Reading standards in Britain have been almost static for half a century, despite the rise and fall of radically different teaching methods, new research presented at the annual conference of the UK Reading Association in Manchester has shown. Neither the traditional phonics championed by the education White Paper for England nor the newer techniques promoted during the past 30 years have significantly improved or worsened average levels of ability.
The findings will reinforce the decision of Scottish schools not to embrace too enthusiastically the swings and roundabouts of fashion in reading methods. Greg Brooks, senior officer at the National Foundation for Educational Research in England and Wales, argued that the only way to raise standards is to target six-year-olds who are already falling behind, and use intensive tuition methods.
It is these children who, as adults, form the "trailing edge" of underachievers with low standards of literacy and numeracy. Dr Brooks, vice-president elect of the UKRA and author of a National Commission on Education paper on literacy and numeracy, said: "The implication of this is that it has had nothing to do with changes in methods over the years. If there have supposedly been great swings in methods over the years, they should have had a huge impact on how children perform."
He added: "Our school system seems to be pretty good at getting average-to-good performance out of a broad middle range. But it seems not to do so well as other countries at identifying and improving at least some of those at a barely functioning level in literacy."
Dr Brooks believes that low achievers may be a legacy of the class system. In the past teachers thought many children did not need to be particularly literate to function as adults; now, many excuse underachievement on the grounds of poor home circumstances. International research shows that the trailing edge is an almost uniquely British problem not present in other English-speaking countries. "They don't have a trailing edge," he said. "Why should we?" Dr Brooks backed investment in schemes such as Reading Recovery where intensive remedial work is done with under-sevens. After being briefly in vogue earlier in the decade, Reading Recovery has fallen by the wayside in many areas, often on grounds of cost.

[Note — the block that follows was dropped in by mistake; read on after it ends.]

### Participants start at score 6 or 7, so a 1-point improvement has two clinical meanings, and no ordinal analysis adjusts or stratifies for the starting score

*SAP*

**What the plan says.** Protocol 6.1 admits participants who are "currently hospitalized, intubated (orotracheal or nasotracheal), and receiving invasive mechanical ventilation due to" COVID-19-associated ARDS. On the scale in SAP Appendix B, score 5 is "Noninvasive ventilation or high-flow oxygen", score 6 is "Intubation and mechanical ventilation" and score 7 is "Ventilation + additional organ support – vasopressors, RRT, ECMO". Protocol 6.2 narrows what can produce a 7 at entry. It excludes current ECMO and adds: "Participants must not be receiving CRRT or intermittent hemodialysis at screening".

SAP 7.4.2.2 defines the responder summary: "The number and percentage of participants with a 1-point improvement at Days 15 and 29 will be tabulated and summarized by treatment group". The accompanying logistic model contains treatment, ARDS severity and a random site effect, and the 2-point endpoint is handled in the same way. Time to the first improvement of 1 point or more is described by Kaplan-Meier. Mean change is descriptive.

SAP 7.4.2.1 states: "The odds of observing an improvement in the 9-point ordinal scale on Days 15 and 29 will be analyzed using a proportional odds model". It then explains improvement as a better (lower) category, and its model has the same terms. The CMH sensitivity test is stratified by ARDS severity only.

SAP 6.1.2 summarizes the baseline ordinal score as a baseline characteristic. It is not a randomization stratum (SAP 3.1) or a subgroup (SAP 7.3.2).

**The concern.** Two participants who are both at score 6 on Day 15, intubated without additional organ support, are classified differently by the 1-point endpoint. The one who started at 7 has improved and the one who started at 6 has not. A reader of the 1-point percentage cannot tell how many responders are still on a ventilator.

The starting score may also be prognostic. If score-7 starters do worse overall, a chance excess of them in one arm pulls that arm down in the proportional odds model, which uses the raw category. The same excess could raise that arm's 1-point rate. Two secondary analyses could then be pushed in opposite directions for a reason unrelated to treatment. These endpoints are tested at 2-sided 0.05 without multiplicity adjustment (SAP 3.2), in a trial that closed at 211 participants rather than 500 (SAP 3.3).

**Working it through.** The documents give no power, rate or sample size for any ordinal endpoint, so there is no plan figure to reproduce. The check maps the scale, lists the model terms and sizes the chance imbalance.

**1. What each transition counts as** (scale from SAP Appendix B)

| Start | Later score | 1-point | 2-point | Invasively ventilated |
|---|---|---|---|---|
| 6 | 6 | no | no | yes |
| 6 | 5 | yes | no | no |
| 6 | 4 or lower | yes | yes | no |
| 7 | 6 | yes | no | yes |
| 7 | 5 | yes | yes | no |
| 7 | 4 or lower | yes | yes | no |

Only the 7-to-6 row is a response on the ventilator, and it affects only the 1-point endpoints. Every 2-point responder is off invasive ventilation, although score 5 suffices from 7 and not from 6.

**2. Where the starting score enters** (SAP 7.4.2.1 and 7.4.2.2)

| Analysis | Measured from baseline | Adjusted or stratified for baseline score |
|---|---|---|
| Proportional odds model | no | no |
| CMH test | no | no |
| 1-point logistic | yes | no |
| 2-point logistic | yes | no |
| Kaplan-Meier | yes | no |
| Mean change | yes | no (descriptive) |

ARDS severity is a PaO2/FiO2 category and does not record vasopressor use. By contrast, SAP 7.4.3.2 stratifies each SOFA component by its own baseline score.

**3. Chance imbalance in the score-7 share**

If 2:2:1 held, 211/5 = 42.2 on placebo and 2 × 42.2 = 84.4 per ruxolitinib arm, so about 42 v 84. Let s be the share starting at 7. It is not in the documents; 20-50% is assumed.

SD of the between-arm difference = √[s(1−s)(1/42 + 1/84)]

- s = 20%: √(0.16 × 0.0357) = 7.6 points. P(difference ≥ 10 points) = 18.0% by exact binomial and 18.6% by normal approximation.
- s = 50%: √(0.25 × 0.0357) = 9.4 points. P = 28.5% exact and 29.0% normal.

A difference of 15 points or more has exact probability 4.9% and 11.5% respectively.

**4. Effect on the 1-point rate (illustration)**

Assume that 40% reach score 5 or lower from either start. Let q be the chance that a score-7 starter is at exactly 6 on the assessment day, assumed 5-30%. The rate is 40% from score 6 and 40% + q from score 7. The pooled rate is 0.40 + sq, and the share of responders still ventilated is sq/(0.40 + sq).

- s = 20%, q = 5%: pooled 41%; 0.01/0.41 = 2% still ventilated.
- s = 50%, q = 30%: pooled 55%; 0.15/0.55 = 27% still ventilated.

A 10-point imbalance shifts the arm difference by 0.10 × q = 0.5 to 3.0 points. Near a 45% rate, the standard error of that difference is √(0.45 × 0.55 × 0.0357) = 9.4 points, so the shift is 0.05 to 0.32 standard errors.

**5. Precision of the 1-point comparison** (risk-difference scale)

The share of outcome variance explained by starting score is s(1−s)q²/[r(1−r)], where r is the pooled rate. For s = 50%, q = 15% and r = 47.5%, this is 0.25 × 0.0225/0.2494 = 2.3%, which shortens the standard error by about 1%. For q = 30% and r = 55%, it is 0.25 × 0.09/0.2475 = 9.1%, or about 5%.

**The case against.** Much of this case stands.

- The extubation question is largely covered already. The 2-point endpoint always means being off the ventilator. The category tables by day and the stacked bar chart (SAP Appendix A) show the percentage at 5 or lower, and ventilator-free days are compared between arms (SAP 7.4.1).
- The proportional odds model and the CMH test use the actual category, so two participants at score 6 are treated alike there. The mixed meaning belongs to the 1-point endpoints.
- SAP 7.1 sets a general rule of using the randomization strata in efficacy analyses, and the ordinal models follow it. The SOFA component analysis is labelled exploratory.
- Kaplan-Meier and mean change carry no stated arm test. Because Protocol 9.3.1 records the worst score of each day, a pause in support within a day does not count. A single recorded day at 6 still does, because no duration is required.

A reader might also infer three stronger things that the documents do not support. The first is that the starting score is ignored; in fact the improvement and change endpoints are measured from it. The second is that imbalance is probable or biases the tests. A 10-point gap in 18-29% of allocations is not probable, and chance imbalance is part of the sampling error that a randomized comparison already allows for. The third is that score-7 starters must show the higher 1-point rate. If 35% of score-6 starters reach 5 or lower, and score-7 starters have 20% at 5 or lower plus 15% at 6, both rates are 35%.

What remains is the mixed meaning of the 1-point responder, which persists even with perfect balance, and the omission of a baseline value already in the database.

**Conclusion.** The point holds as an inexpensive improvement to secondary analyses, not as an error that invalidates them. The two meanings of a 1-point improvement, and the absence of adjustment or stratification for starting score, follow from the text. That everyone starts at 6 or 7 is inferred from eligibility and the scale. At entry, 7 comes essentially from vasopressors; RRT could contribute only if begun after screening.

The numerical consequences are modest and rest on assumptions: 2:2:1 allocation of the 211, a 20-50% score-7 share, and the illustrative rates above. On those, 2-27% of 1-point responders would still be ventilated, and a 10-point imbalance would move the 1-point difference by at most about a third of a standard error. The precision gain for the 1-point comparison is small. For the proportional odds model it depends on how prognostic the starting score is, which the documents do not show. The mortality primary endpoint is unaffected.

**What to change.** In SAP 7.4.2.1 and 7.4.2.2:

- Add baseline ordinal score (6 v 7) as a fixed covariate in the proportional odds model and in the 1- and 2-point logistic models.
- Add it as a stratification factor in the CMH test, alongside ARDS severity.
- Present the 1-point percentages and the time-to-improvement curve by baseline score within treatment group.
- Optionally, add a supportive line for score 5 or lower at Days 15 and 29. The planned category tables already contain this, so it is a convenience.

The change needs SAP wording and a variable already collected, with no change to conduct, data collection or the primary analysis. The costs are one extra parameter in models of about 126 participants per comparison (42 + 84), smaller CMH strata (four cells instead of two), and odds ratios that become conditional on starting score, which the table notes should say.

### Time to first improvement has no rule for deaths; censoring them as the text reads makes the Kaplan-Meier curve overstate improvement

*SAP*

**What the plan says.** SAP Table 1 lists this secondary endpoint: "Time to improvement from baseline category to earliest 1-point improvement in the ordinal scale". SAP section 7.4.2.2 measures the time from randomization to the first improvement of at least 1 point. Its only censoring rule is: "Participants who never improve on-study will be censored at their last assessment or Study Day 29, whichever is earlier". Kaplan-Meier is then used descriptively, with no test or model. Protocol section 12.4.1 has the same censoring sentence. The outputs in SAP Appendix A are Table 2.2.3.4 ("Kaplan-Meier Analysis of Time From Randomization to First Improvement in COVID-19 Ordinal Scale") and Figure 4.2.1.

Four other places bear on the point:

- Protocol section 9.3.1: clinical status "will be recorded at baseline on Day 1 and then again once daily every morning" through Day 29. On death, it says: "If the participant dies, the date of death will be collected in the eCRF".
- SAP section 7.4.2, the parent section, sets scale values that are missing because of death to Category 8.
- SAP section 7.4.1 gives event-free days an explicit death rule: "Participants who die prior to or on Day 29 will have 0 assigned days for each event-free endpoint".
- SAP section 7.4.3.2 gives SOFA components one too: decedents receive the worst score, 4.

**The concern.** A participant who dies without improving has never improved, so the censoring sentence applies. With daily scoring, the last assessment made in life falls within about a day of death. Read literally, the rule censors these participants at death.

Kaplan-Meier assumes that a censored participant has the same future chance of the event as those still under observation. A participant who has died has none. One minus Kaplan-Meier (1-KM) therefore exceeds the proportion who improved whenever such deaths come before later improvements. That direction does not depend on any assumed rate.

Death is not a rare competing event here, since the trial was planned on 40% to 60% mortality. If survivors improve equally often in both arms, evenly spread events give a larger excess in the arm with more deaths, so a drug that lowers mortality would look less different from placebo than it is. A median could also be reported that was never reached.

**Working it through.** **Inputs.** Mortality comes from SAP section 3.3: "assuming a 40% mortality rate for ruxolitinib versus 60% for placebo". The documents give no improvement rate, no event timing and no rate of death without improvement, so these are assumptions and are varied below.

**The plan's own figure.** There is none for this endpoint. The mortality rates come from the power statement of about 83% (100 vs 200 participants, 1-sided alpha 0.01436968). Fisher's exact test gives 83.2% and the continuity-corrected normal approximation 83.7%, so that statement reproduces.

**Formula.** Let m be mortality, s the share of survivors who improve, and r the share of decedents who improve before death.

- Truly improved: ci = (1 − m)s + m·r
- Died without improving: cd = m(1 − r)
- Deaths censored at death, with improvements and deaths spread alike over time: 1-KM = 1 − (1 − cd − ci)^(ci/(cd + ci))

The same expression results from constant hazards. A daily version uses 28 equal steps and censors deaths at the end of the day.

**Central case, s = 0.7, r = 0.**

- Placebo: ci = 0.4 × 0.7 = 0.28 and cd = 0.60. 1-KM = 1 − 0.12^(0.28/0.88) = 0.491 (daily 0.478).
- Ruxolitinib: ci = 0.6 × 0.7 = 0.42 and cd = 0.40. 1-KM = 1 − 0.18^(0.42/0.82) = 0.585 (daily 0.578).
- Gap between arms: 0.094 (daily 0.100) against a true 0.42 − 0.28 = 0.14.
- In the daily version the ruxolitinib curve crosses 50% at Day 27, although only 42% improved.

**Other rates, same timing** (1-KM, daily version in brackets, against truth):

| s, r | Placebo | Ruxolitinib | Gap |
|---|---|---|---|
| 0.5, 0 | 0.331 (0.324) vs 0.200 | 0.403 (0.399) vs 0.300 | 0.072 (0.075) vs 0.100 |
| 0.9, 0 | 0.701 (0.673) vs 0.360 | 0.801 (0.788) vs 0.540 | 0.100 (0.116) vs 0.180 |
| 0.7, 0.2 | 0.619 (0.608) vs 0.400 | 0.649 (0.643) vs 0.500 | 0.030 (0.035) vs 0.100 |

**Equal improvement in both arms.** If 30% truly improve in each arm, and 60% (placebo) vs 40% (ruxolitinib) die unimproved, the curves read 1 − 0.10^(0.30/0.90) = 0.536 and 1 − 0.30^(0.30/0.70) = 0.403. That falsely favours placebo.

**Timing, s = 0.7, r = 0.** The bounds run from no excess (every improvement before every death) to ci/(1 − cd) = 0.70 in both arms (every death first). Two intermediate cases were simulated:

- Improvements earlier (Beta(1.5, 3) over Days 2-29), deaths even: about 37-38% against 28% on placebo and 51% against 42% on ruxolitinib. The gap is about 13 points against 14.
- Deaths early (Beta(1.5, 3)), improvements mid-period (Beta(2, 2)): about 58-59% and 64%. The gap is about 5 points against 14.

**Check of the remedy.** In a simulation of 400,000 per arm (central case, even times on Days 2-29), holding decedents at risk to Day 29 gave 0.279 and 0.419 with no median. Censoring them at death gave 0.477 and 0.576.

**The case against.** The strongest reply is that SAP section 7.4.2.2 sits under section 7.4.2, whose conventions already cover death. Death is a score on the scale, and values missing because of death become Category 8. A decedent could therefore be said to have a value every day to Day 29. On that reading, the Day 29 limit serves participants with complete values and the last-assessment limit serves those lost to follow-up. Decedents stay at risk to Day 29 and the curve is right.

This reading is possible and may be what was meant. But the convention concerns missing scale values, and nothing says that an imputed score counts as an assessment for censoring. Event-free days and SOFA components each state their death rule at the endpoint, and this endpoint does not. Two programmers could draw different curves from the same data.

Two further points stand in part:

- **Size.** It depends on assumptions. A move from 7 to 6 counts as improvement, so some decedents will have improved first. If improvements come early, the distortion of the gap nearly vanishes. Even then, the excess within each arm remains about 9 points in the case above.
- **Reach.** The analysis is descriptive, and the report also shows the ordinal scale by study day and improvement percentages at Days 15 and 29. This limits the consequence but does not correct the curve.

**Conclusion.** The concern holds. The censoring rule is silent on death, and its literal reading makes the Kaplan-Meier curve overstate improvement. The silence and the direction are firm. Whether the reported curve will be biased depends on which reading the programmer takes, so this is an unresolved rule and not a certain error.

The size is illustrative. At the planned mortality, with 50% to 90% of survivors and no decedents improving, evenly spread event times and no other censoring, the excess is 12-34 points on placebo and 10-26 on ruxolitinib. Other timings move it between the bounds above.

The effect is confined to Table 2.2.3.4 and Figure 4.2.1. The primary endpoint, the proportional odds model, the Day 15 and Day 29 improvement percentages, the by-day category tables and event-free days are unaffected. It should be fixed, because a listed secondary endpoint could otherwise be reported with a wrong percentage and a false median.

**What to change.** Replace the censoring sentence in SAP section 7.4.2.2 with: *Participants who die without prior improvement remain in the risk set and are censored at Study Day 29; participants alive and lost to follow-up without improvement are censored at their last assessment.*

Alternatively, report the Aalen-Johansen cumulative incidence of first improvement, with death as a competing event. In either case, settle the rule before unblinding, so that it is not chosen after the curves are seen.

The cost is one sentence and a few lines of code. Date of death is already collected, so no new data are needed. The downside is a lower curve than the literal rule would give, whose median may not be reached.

The White Paper for England acknowledged that standards are unchanged since the war. It wants 80 per cent of 11-year-olds to reach the standards expected of their age, and recommends a daily structured literacy hour in all primary schools from September next year. The Scottish Office's standards action group is more likely to couch its requirements in terms of the 5-14 programme's five levels, although it may in future have to define more precisely what is meant by the attainment targets for "most" and "some" pupils.
Dr Brooks's endorsement of targeting six-year-olds is in line with the Scottish Office's Pounds 24 million early intervention programme, which aims to tackle literacy and numeracy problems in primary 1 and primary 2. Help for teachers from nursery nurses and learning support staff is seen as a much more important ingredient than set reading hours. The National Literacy Task Force south of the border, due to report in the summer, is expected to praise target-setting initiatives which are at the heart of the Scottish policy unveiled last week.
Dr Brooks's findings are based on his studies of major national and international surveys, six of them carried out in the past two years. He found just one reliably recorded fall in average performance, among eight-year-olds in the 1980s, but this could be attributed to large numbers of experienced teachers taking early retirement.
Successful teachers of reading, he concludes, tend to be the most experienced, know what works with different children and can adapt their methods. If such flexibility is taken away, poor readers would be the losers.